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Trauma-informed care and practice for eating disorders: Personal and professional perspectives of lived experiences
journal contributionposted on 29.04.2020, 00:00 by TD Brewerton, June AlexanderJune Alexander, J Schaefer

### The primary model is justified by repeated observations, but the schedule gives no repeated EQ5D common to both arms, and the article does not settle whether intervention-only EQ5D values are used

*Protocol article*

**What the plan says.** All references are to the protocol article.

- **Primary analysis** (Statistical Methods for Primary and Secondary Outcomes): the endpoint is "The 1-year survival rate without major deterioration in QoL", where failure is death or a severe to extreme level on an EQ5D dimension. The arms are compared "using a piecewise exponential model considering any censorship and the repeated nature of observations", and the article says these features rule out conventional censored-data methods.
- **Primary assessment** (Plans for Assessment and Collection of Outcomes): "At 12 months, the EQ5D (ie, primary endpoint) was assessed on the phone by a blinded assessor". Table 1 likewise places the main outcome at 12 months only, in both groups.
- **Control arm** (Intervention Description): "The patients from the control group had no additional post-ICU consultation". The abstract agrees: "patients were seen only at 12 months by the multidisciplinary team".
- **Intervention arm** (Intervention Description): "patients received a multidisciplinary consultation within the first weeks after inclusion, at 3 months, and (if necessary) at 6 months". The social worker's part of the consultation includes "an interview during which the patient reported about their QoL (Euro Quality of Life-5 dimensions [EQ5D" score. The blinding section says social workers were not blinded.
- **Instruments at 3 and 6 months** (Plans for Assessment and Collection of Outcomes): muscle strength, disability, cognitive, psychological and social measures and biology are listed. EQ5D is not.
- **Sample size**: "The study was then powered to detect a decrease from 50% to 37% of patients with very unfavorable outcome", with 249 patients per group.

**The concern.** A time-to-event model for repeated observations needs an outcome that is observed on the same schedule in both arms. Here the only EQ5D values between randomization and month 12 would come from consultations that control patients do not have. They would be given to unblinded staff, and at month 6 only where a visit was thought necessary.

Background: Learning about the life stories of patients who have experienced a severe eating disorder (ED), but also traumas that led to PTSD, dissociative disorders, and other comorbidities, has great value to clinicians in their efforts to deliver trauma-informed care (TIC). Many investigators have been researching and writing about these issues for years, and strong scientific evidence has emerged, indicating that trauma is a significant risk factor for the development of EDs, particularly in its bulimic forms. Purpose: Peer-reviewed literature contains scarce input from people with “lived experiences”. Hearing and “sitting with” such individuals are extremely useful in clinical practice and research. Further, encouraging patients to put words to their pain has recognized therapeutic effects. These lived experiences are often demonstrative of key elements of what professionals need to know about evaluating and treating patients with EDs and co-occurring trauma-related disorders. Method/results: The principal author invited two courageous recovered ED advocates and writers (June Alexander and Jenni Schaefer), who have gone public about their ED–PTSD experiences, to recount their life stories and treatment experiences (both positive and negative). Dr. Brewerton then offers his professional perspectives on the course of their treatment experiences put in the context of ongoing relevant clinical research. Conclusion: Their and other patients’ experiences have great power to guide professionals toward trauma-informed care, more integrated practice, and theoretically improved outcomes.